But these depressing facts are actually why you can even consider teaching anyway. If they wanted proper teachers with proper training, they wouldn't be looking for people like you and me (20-25 year old recent/upcoming graduates who have never taught English before in their lives.) If they were really serious about teaching spoken English, they would hire Korean English teachers who could actually speak English. If they wanted to clean up the corruption in the hagwons, they would start applying the law.. If .. and more ifs..
The best advice is to try and to just accept the reality of the situation. Even if you really hate the teaching, the rest of Korea will more than make up for it. ^^
+ Show Spoiler +
Btw, I'm not saying you should accept a teaching contract without giving a shit about teaching. That's completely unacceptable. It's tough but you should still try. It's your goddamn job! You signed a contract after all.
But just don't come to Korea thinking you definitely will be able to make a major difference to any student's English ability. You will be sad. Trust me.
But just don't come to Korea thinking you definitely will be able to make a major difference to any student's English ability. You will be sad. Trust me.
Okay hmm.. that hit me hard.. I'm still up for it though. Where do I start looking?
There are many, many English teaching job sites around that you can use to find a job. You don't need to pay any money, They match up wannabe teachers and their preferences with schools/academies. The agency guides you through the application process, answers all your fears, deals with problems during your job, gets a one-off commission payment from the school and you start your ideal teaching job.
In theory of course lol. Most agencies are as scummy as the hagwons they serve. Many will ignore your preferences, mislead/lie about your concerns and shine a turd of a job so fucking well, you'd think it was solid gold. Then, when you arrive in Korea, they will send you an innocent email, asking "was the flight was comfortable.. was the food good? ^^ got any concerns yet? how is the weather? :D the jetlag is horrible right!? XD" etc. When you hit reply though, you sure as hell aren't ever gonna hear from them again. You just secured their commission.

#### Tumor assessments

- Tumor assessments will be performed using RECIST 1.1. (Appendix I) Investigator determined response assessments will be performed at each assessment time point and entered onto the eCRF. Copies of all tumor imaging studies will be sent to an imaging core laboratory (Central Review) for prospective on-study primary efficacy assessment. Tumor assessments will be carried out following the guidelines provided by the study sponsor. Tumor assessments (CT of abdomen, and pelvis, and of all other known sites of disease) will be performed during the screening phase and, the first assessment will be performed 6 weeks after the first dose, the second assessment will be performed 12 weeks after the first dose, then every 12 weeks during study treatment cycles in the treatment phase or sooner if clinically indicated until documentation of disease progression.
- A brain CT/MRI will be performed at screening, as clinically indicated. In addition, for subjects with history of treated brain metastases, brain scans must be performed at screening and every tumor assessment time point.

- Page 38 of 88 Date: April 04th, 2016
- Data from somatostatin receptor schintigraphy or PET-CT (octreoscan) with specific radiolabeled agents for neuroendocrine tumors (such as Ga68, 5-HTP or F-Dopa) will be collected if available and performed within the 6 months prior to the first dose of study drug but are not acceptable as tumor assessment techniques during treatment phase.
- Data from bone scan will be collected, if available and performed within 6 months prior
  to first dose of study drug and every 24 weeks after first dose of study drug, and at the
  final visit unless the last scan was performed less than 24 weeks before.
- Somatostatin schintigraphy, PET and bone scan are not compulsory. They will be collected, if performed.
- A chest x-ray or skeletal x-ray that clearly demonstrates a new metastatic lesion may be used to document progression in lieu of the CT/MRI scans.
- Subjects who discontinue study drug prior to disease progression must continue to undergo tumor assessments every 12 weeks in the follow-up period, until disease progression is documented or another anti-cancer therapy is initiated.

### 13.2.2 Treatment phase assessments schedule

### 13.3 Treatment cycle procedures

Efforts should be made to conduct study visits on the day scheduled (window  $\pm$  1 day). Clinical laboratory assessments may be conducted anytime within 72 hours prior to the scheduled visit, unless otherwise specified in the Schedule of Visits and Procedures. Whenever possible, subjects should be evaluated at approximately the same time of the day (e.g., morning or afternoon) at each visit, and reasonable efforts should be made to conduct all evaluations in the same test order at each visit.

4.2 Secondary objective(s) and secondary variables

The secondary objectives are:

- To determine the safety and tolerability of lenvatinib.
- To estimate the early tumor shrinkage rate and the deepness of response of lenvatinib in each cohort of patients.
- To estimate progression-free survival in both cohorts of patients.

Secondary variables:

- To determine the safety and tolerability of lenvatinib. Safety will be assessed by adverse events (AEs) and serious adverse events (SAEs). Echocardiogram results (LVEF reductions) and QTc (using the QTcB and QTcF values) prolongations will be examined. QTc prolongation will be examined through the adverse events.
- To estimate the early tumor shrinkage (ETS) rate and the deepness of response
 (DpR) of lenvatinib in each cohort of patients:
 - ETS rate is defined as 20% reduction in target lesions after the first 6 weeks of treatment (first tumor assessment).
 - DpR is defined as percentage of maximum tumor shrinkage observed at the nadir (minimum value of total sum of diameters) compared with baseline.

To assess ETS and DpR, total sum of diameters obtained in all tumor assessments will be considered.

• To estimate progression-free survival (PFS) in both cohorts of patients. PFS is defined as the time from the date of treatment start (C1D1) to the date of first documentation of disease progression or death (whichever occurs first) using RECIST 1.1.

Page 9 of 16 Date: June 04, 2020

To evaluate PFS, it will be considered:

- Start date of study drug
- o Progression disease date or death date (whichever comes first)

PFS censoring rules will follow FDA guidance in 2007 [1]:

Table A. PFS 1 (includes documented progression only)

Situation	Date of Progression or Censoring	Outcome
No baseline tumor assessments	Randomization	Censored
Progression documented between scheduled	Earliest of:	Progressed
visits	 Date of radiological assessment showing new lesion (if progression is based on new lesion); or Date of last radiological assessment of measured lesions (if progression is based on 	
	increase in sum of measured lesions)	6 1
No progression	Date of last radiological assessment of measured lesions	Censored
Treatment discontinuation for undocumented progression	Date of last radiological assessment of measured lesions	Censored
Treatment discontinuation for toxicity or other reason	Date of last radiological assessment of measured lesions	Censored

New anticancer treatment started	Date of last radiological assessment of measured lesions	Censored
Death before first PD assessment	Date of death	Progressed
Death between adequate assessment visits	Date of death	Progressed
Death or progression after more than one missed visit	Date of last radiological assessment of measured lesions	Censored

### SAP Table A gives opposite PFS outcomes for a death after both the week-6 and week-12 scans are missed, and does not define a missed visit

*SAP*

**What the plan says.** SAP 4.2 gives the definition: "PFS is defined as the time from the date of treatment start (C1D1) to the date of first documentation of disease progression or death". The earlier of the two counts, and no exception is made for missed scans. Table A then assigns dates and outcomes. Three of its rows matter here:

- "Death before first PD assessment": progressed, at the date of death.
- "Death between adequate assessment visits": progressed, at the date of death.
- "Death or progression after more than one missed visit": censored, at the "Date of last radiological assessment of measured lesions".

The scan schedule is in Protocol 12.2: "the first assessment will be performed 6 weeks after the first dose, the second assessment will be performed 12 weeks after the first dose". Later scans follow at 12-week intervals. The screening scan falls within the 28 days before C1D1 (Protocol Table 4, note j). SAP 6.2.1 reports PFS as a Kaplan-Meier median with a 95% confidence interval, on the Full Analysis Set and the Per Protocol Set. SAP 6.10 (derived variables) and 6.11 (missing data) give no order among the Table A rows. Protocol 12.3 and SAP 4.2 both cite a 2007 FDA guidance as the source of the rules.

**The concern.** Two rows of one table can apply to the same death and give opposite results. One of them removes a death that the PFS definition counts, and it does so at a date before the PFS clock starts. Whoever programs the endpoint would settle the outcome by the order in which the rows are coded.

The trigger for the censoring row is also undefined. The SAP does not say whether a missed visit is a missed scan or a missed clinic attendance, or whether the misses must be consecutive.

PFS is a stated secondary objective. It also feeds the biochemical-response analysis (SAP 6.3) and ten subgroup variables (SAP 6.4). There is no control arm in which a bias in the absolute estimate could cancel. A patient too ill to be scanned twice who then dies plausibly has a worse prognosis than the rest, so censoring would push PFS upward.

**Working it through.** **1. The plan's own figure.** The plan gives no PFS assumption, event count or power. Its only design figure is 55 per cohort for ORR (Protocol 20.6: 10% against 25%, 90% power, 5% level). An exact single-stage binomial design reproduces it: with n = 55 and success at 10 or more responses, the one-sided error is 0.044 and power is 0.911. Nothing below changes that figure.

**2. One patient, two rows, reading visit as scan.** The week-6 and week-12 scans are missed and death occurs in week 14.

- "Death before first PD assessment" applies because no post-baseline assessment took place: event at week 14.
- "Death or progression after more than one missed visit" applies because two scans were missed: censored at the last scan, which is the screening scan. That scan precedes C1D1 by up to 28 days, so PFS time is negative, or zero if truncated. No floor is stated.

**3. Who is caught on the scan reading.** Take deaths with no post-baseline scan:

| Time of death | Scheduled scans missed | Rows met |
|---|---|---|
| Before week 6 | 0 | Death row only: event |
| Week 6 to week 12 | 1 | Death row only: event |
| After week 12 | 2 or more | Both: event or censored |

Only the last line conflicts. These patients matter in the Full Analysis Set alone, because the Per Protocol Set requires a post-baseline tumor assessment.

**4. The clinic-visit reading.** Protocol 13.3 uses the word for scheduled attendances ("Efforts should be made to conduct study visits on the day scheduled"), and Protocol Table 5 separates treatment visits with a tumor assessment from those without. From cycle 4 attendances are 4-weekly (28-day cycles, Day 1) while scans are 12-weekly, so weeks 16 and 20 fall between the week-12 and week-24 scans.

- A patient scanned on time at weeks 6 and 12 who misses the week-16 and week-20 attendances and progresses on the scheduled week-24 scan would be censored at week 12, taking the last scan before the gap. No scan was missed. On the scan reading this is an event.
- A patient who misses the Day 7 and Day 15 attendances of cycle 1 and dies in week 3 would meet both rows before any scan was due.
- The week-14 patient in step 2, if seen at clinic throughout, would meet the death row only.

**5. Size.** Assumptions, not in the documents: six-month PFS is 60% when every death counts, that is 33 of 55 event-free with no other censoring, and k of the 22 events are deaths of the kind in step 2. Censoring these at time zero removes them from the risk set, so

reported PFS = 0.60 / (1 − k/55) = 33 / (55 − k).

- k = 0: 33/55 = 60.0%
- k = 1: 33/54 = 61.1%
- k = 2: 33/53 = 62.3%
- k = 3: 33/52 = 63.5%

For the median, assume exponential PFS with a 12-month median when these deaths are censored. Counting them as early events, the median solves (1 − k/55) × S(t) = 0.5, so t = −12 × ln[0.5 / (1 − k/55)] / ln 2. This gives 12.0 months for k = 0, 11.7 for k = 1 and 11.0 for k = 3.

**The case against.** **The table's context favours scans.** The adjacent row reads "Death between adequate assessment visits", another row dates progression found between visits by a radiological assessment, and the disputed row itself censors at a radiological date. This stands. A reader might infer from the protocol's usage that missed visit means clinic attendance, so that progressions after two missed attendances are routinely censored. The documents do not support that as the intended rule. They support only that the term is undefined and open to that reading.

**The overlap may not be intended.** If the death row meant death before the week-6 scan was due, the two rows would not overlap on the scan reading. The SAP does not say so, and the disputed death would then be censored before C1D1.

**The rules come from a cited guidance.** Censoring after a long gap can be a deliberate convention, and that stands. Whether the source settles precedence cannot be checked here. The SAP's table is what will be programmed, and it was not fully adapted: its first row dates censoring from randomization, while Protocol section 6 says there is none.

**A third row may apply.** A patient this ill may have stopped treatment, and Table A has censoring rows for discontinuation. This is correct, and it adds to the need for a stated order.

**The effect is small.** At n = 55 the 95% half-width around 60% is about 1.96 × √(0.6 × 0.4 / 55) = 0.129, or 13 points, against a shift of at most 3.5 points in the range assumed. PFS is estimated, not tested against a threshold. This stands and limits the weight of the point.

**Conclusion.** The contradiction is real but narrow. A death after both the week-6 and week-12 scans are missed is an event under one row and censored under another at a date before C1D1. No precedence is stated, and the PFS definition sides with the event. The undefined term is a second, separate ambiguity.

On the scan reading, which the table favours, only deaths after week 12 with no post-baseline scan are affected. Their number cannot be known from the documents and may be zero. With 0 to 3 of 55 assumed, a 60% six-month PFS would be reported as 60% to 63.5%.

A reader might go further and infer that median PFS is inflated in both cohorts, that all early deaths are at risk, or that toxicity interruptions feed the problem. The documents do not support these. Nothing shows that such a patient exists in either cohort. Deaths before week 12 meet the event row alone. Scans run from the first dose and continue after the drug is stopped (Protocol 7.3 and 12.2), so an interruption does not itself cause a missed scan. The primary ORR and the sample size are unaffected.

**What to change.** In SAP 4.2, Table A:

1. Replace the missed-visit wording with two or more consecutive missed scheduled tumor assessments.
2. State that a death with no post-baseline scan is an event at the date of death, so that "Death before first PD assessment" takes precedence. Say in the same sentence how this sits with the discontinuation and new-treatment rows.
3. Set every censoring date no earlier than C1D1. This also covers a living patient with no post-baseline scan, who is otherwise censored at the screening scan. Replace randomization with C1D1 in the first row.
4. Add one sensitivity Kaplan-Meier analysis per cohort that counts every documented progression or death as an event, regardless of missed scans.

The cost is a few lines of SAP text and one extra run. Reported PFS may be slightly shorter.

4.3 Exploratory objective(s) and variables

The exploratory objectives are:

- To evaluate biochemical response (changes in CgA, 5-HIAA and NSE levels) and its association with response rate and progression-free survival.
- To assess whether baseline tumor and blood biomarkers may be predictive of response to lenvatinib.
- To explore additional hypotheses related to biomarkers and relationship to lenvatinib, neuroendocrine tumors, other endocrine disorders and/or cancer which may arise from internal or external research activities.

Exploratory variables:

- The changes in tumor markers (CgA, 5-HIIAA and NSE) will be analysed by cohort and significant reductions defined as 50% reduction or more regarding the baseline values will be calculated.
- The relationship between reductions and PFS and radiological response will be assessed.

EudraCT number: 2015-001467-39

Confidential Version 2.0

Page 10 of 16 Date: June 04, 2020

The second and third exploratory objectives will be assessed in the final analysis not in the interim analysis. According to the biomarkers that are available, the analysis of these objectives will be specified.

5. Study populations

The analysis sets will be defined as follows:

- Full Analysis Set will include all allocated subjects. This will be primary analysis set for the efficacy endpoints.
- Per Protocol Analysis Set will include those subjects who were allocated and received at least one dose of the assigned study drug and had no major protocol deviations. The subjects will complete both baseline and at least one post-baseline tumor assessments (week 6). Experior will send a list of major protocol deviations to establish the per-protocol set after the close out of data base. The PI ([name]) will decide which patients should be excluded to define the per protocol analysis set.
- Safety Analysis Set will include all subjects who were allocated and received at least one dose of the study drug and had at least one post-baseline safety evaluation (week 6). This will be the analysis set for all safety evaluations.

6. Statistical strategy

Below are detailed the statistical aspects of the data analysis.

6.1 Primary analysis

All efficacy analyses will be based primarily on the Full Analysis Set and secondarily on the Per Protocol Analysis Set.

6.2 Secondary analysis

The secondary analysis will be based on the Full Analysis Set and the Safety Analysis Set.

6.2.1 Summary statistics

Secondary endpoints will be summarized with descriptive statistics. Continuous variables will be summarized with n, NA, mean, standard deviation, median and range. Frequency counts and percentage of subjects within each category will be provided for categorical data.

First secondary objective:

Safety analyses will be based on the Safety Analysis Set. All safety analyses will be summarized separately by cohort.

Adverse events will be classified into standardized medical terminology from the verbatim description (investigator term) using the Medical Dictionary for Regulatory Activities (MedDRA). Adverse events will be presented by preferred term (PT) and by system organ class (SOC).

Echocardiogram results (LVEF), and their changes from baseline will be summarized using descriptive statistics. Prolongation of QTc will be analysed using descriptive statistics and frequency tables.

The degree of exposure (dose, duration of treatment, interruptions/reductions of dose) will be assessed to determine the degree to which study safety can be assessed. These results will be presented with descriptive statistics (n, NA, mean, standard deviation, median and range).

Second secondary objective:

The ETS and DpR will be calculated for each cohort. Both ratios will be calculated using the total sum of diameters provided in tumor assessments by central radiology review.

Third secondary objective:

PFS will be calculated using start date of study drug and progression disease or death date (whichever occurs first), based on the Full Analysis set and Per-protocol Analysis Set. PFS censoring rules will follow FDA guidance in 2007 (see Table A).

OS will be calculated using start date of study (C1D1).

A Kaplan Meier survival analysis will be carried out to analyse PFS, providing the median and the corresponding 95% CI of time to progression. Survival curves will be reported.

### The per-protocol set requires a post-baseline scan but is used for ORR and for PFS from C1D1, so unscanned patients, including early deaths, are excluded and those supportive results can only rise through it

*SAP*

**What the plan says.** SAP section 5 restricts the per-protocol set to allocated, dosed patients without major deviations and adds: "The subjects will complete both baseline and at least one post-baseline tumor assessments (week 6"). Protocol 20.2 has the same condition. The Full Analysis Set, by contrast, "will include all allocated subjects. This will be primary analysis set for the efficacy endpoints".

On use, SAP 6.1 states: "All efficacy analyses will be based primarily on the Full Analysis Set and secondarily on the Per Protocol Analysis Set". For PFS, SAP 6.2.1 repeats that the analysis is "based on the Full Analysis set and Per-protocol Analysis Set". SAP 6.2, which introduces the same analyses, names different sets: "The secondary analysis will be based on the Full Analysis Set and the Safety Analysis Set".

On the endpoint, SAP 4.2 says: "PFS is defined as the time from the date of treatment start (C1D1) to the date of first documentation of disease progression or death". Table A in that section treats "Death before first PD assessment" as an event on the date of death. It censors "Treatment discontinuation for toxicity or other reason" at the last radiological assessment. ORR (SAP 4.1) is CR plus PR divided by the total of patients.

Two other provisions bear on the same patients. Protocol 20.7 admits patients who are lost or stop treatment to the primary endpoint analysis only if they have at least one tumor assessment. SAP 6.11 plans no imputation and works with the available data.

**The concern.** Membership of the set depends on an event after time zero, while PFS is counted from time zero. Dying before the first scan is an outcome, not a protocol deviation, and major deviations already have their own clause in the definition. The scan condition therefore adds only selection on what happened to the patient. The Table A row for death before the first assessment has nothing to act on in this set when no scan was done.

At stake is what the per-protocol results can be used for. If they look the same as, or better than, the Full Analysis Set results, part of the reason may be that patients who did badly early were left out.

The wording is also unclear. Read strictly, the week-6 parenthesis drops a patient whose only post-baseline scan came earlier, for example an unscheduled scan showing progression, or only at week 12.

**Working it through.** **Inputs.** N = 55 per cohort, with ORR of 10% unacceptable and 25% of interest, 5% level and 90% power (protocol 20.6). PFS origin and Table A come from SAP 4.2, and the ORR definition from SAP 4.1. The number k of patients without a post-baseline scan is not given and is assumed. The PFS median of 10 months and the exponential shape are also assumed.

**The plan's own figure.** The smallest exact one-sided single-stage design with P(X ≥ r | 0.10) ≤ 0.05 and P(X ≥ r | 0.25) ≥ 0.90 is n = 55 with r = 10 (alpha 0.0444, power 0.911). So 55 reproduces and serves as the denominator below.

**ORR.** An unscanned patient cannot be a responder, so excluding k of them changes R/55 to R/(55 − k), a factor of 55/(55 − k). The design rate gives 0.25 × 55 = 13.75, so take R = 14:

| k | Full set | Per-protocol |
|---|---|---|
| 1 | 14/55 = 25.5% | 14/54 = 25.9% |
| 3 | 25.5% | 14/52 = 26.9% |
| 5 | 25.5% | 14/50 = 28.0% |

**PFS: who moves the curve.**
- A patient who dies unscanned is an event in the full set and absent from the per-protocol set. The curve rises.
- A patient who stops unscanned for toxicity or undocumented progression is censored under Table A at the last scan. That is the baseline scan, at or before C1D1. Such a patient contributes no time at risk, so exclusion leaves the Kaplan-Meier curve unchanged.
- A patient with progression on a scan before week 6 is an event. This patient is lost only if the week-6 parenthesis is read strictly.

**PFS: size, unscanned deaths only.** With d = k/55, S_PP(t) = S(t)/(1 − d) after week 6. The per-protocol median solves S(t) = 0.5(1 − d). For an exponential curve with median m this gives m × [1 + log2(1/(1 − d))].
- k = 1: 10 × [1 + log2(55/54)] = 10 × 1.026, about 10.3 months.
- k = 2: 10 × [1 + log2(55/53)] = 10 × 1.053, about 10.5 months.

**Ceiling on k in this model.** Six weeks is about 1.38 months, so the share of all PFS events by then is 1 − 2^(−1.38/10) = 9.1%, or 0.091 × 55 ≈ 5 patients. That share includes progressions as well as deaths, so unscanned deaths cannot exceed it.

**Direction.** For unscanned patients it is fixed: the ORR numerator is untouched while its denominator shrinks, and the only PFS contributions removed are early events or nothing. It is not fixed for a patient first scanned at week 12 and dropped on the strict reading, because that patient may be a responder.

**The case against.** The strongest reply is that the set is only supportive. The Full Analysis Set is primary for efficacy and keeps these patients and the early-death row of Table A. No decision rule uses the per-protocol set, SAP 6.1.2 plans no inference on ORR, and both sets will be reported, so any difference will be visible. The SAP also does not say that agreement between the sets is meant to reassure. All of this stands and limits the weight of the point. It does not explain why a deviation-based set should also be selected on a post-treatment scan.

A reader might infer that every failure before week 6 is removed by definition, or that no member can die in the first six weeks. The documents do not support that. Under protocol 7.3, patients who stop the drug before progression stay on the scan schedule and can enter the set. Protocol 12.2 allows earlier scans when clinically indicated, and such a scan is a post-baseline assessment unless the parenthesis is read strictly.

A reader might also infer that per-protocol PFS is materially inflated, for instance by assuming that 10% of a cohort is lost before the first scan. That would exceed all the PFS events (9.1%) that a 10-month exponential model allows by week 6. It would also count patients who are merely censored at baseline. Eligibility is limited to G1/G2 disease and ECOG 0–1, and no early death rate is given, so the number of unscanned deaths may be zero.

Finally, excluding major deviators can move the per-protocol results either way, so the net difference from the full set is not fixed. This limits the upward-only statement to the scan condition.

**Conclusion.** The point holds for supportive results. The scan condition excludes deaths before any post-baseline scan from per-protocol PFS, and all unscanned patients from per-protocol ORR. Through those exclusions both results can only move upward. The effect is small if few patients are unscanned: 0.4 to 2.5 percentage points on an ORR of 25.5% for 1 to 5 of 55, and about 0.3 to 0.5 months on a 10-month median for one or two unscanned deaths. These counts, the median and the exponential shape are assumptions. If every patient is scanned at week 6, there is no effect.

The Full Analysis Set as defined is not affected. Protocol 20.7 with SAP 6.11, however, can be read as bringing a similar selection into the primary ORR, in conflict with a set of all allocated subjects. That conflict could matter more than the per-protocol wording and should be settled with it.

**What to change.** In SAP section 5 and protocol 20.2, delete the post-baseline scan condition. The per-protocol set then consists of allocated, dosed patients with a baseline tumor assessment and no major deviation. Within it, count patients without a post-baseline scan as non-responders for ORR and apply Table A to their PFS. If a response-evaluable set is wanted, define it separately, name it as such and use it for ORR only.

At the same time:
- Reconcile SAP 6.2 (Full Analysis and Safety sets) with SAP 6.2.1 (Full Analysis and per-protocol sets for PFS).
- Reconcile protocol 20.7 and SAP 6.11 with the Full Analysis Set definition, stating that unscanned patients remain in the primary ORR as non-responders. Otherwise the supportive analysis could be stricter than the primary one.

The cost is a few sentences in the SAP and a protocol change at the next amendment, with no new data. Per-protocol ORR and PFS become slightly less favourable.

So be careful. Don't apply to just one agency. Apply to a fuckload** and see what turns up. If anything looks decent, do some RESEARCH. Don't go in blind. Poke those turds very carefully. With a barge pole.
How do I search?
Google of course! There are tens of thousands of sites about ESL generally and hundreds more specifically for Korea. There are agency sites, portals, forums.. etc. etc.
Perhaps the most popular site is daveseslcafe.com. The forums are a very bizarre place but it has been around for a long time, so it has an incredible amount of information. The search function is totally screwed there so use an indirect google search here: http://www.google.com/coop/cse?cx=006359271486458796786:_ooozypbm6u
Amongst the mass of trolls and disillusioned English teachers, there are quite a few long term veterans there who will give solid advice. Like with TL though... search first!!
So what am I looking for? What are the different types of jobs?
Public School Programs
There are several programs in Korea which are run by governmental districts/areas of education. E.g. for public schools in Seoul, they are run by SMOE (Seoul Metropolitan Office of Education), for Gyeonggi-do (area around Seoul), its GEPIK (Gyeonggido English Program in Korea), majority of the rest of Korea, its EPIK etc. etc.
I'm in SMOE, the Seoul one. But all of these public school programs offer very similar contracts with similar job environments:
- hard to/impossible to pick which school you will end up at
- lowest pay (SMOE starts at 1.8million won/month if you have zero teaching exp/quals)
- lowest risk (probably the most important factor giving the probability of being screwed elsewhere. You can always find some official to complain to if you have problems. Compared to your hagwon director who mysteriously disappeared last night with your pay.)